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Governments challenged to shake up ‘Byzantine’ vocational education system

Commissioner Jonathan Coppel said some of the options being put forward in the report were “pretty radical” and intended to provoke discussion about improvements needed in the system.

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“The way in which we fund access to training can be done in a way where you get a bigger bang for your buck,” Mr Coppel said.

A key issue highlighted by the report was the disconnect between accessible higher education loans that have fuelled university enrolments and the “extremely restrictive” loans scheme for vocational education.

Mr Coppel acknowledged the widespread rorting that arose under the previous VET FEE-HELP loans scheme, which damaged the reputation of the sector, but said that was a “symptom of poor policy” and an expansion of loans should be accompanied by better regulation.

“We would envisage further safeguards and integrity measures if those options were to be the ones that get embraced,” he said.

The commission’s review also highlighted significant variations in government subsidies provided in different states and territories. It noted the subsidies for one popular course, the certificate 3 in individual support used in the aged care or disability care sectors, varied by up to $3700 across the country.

It suggested a number of ways to phase out the complexity, including a common and more transparent method for devising costs and simplifying rates across different courses.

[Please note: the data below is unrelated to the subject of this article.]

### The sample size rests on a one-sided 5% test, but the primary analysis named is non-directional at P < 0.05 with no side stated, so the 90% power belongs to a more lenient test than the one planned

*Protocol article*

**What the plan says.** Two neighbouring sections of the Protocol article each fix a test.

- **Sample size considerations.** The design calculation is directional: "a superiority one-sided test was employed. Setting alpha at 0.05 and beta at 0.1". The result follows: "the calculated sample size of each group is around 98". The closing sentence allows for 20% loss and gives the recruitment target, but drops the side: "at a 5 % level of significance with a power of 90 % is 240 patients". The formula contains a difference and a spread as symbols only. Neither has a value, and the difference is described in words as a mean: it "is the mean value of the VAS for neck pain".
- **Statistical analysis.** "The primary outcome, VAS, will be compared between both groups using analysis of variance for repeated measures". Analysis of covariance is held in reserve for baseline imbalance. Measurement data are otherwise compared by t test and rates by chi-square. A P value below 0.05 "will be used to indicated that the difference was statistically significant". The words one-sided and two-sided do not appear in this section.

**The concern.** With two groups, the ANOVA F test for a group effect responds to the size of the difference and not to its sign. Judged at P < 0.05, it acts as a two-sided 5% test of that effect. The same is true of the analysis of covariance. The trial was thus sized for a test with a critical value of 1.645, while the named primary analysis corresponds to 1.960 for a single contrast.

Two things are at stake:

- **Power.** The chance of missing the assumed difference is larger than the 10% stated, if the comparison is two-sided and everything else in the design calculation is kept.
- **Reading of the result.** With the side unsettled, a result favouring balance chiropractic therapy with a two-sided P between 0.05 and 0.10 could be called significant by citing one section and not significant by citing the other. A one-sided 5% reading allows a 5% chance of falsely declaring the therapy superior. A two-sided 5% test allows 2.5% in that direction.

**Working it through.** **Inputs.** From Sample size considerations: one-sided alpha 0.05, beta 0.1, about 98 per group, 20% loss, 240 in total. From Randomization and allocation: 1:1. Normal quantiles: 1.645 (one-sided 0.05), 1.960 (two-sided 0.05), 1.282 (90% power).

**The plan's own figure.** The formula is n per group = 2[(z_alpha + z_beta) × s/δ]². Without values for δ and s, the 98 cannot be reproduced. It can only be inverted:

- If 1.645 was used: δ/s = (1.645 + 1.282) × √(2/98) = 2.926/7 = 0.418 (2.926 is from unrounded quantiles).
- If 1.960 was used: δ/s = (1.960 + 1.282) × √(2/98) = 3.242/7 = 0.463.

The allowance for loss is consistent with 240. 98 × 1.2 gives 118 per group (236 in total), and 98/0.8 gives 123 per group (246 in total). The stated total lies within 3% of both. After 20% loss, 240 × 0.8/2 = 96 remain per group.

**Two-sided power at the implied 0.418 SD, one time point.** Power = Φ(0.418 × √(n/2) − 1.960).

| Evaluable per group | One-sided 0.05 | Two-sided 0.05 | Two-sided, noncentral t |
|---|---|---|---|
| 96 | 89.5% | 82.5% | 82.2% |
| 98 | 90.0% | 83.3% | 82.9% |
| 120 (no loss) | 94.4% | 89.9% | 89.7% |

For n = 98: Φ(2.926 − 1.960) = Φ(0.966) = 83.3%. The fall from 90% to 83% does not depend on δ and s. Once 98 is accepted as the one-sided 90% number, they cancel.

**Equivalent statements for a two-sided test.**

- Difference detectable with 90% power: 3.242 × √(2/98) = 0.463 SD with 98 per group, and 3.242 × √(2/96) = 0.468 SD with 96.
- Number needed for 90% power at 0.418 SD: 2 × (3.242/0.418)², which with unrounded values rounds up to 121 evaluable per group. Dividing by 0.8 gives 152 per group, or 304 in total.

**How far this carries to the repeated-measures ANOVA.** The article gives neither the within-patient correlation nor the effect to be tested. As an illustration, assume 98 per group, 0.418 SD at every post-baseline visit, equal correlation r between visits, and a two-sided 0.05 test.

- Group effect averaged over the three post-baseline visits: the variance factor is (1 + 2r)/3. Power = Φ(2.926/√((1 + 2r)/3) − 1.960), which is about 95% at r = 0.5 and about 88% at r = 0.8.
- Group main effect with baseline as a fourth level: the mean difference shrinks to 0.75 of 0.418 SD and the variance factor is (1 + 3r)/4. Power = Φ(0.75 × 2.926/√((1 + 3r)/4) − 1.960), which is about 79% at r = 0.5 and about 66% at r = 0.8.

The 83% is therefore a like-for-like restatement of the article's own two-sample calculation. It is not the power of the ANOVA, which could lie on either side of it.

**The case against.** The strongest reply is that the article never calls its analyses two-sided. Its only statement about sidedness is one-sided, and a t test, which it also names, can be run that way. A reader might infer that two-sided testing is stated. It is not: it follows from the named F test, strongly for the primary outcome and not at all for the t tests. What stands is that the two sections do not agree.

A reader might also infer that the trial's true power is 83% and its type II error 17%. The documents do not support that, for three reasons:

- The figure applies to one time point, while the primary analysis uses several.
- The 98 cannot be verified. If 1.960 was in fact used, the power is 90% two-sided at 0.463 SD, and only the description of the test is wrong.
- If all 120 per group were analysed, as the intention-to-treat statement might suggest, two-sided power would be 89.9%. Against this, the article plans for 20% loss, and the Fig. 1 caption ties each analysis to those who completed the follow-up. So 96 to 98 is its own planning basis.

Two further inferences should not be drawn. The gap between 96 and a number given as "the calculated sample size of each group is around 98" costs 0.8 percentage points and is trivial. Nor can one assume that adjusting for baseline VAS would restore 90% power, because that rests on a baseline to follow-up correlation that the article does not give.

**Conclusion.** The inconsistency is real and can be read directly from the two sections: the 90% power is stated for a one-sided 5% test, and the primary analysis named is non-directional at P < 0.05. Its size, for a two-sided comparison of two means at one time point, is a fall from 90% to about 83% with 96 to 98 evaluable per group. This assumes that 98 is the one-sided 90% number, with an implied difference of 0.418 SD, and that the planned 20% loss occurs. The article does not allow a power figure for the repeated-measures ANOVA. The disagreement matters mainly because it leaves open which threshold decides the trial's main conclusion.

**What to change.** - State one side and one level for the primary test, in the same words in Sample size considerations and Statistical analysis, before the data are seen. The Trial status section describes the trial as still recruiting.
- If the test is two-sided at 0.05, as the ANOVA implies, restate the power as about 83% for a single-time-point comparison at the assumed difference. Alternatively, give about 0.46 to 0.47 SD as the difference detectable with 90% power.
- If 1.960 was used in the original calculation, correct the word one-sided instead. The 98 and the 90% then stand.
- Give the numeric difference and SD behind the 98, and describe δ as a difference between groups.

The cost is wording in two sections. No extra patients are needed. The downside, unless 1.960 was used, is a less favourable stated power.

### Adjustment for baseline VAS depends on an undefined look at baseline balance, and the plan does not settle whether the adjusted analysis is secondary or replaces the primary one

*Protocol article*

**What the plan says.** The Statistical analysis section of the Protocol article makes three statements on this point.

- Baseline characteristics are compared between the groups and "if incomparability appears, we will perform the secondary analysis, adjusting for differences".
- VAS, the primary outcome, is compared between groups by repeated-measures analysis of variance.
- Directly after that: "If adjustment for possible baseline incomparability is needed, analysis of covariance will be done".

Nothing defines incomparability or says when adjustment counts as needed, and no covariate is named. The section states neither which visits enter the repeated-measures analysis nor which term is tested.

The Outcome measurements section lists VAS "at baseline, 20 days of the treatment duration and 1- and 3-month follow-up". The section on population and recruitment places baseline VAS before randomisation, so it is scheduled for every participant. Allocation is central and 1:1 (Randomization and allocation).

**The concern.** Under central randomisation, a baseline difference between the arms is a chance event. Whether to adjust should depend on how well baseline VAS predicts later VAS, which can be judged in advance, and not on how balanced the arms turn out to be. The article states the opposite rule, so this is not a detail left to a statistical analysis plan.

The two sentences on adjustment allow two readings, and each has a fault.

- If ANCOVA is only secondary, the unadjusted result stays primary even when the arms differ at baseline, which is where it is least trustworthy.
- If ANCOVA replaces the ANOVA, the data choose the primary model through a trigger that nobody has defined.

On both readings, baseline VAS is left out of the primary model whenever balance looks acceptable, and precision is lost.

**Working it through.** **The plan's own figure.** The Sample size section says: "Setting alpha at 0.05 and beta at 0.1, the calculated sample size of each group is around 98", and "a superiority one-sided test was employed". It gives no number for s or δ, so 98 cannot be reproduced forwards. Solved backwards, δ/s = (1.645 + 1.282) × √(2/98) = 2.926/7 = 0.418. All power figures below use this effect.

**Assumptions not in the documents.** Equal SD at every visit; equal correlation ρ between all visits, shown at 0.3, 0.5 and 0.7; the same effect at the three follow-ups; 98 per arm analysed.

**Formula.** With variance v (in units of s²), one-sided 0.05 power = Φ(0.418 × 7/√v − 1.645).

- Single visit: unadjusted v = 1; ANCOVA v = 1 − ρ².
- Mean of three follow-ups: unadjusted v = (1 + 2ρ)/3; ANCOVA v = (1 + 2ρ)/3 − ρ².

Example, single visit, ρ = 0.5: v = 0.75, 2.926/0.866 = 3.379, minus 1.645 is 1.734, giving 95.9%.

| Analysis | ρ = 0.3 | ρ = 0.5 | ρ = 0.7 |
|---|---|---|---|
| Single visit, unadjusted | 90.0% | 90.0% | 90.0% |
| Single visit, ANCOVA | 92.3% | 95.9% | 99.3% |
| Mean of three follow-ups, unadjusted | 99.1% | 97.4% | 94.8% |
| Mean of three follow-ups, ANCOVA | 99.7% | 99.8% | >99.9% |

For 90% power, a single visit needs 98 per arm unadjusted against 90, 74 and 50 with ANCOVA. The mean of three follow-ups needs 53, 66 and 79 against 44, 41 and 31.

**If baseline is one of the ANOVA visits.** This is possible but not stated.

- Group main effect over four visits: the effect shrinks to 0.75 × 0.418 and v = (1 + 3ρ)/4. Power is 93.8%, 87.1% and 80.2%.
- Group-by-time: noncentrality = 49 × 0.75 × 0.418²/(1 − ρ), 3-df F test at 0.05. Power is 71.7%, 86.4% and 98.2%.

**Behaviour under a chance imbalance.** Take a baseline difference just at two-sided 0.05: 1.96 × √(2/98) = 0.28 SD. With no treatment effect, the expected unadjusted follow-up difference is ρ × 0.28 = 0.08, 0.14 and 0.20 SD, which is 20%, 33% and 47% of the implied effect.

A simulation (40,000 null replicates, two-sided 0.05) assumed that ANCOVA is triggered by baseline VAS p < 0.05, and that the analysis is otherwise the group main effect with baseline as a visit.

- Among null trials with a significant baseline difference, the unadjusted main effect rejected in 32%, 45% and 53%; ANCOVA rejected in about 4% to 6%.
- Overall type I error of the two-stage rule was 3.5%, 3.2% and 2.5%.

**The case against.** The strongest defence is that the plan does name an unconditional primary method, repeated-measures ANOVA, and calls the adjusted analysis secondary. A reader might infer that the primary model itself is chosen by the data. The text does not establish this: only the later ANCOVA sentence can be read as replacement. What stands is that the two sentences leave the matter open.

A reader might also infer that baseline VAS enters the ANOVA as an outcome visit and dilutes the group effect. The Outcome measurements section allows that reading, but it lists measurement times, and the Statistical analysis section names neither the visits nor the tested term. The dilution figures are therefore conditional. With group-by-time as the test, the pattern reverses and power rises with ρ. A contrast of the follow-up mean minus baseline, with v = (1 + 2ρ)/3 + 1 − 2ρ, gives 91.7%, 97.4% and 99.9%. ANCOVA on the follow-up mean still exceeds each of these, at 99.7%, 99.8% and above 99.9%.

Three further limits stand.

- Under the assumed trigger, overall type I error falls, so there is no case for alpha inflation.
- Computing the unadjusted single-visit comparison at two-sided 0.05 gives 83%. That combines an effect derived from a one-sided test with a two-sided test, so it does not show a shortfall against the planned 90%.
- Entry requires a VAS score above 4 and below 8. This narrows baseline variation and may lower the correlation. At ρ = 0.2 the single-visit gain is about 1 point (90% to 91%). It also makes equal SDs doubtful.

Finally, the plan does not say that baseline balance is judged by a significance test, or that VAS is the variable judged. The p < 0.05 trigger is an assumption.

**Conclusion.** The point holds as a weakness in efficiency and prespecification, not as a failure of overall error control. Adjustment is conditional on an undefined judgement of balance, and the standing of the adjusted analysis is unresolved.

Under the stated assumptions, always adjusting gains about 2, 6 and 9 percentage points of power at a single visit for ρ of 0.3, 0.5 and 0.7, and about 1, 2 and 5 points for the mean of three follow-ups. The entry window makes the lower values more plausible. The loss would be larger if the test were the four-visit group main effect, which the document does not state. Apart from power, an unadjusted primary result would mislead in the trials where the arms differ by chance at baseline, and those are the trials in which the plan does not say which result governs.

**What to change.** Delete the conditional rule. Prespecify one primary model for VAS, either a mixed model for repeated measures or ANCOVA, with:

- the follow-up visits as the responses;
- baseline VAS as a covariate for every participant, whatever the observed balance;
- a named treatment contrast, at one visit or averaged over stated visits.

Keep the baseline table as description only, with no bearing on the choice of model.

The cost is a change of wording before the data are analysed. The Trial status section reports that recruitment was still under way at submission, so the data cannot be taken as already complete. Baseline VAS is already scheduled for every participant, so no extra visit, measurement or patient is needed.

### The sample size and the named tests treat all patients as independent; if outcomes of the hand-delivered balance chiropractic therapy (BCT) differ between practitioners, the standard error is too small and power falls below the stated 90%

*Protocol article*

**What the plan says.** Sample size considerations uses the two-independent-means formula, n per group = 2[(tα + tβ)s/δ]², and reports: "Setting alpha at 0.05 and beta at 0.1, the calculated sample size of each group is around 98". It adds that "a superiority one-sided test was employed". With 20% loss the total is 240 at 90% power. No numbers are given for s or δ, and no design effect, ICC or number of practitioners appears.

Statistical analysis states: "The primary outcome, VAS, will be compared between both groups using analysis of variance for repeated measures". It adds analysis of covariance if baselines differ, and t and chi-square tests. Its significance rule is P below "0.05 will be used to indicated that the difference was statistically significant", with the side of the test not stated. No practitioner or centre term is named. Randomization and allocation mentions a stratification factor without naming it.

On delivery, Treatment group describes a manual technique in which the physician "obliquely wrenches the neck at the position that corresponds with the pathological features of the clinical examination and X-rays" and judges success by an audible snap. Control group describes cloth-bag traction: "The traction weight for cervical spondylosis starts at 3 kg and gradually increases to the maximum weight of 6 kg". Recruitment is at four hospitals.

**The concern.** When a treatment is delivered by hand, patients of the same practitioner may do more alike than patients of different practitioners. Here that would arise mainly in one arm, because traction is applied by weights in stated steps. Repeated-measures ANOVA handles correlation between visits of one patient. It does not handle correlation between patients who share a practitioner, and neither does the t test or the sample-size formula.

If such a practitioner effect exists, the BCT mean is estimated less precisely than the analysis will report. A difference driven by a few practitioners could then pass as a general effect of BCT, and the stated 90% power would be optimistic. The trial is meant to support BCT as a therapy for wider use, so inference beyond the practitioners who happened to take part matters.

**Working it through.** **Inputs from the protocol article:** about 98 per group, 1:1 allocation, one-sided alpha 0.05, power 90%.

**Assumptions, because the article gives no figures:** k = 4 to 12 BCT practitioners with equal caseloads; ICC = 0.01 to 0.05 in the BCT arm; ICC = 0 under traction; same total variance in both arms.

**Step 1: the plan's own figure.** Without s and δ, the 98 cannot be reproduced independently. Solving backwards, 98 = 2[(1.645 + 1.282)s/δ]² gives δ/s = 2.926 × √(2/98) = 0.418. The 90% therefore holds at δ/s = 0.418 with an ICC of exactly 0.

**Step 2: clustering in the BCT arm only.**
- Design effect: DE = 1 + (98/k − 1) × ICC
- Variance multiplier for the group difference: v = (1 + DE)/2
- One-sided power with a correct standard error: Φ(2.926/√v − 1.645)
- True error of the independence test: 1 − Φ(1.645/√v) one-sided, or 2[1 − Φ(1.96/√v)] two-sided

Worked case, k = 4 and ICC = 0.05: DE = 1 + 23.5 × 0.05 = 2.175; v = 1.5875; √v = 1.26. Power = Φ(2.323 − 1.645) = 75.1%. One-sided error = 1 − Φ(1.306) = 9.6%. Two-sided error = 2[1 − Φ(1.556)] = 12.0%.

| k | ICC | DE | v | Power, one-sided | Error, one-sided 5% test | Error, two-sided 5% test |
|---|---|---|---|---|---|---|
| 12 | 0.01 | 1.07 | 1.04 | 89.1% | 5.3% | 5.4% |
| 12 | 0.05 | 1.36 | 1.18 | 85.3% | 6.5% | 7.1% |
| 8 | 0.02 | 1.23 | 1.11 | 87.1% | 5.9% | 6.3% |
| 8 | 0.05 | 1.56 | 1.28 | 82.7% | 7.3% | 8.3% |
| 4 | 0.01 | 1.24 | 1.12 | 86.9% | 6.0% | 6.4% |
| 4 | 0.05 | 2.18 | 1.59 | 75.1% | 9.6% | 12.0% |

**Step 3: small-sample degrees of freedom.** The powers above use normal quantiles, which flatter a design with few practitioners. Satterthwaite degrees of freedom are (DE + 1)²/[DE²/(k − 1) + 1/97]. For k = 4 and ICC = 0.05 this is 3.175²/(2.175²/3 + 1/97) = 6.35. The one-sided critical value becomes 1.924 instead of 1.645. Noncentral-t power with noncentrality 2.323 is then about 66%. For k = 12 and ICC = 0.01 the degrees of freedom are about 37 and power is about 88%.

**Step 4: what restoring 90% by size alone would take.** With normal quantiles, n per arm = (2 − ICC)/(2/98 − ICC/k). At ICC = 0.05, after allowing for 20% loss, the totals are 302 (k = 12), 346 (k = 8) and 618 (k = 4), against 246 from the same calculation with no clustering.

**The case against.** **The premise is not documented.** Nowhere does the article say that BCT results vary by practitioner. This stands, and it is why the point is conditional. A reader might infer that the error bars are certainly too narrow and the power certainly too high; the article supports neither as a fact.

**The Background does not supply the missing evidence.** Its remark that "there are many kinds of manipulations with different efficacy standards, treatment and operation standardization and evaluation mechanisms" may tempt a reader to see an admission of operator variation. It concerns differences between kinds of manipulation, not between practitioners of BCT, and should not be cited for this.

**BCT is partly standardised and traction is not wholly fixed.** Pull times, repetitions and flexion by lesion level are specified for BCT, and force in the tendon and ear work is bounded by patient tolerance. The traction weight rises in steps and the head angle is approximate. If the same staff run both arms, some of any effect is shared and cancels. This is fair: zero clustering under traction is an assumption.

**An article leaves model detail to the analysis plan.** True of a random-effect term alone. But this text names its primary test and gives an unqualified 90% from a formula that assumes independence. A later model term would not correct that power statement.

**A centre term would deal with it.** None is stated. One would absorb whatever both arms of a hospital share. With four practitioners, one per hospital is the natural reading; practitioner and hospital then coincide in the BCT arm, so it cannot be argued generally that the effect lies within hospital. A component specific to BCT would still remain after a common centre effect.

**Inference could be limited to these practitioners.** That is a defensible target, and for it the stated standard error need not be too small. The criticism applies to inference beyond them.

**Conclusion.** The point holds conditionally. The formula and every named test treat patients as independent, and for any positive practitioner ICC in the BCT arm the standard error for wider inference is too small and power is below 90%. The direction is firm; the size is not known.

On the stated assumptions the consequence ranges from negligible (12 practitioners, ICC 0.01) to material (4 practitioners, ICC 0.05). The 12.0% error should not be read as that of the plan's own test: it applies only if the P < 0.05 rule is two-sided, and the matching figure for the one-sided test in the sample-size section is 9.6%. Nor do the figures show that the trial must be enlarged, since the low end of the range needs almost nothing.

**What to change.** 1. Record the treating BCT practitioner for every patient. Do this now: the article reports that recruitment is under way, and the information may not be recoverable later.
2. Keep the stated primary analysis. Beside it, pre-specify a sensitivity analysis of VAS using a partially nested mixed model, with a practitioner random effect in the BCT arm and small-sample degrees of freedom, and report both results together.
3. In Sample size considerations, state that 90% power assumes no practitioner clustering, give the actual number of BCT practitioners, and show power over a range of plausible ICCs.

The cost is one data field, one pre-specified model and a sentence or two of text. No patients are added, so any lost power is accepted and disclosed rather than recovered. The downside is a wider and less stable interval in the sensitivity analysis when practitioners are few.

One provocative option put forward by the commission was a shift away from government subsidies towards the introduction of vouchers for students, in a bid to support their choice and make providers more responsive.

There are about 4.1 million Australians in the vocational education system, with about 30 per cent of training hours offered by TAFEs and 60 per cent by private providers.

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The report found targets on skills development would not be met under the current approach and participation in training had stagnated or dropped.

The Victorian and West Australian governments were urged to follow other state and territory governments and refer responsibility for regulation to the Australian Skills and Quality Authority. The two states have their own regulators and vocational education providers have been frustrated about inconsistency and overlap.

The report does not push for more overall government funding but TAFEs and business groups have previously complained about the sector being chronically under-funded. Last month, Mr Morrison indicated he would be willing to increase funding if the system was improved.

The Productivity Commission report adds to the findings of last year’s vocational education review by former New Zealand minister Steven Joyce, which also argued for an improved national approach.

Australian Education Union federal president Correna Haythorpe said a strong TAFE sector would be a vital part of rebuilding the country’s workforce as it recovered from the COVID-19 disruption.

“It is crystal clear that there is an urgent need to replace the billions of dollars of funding that governments have cut from TAFE in recent years,” she said.

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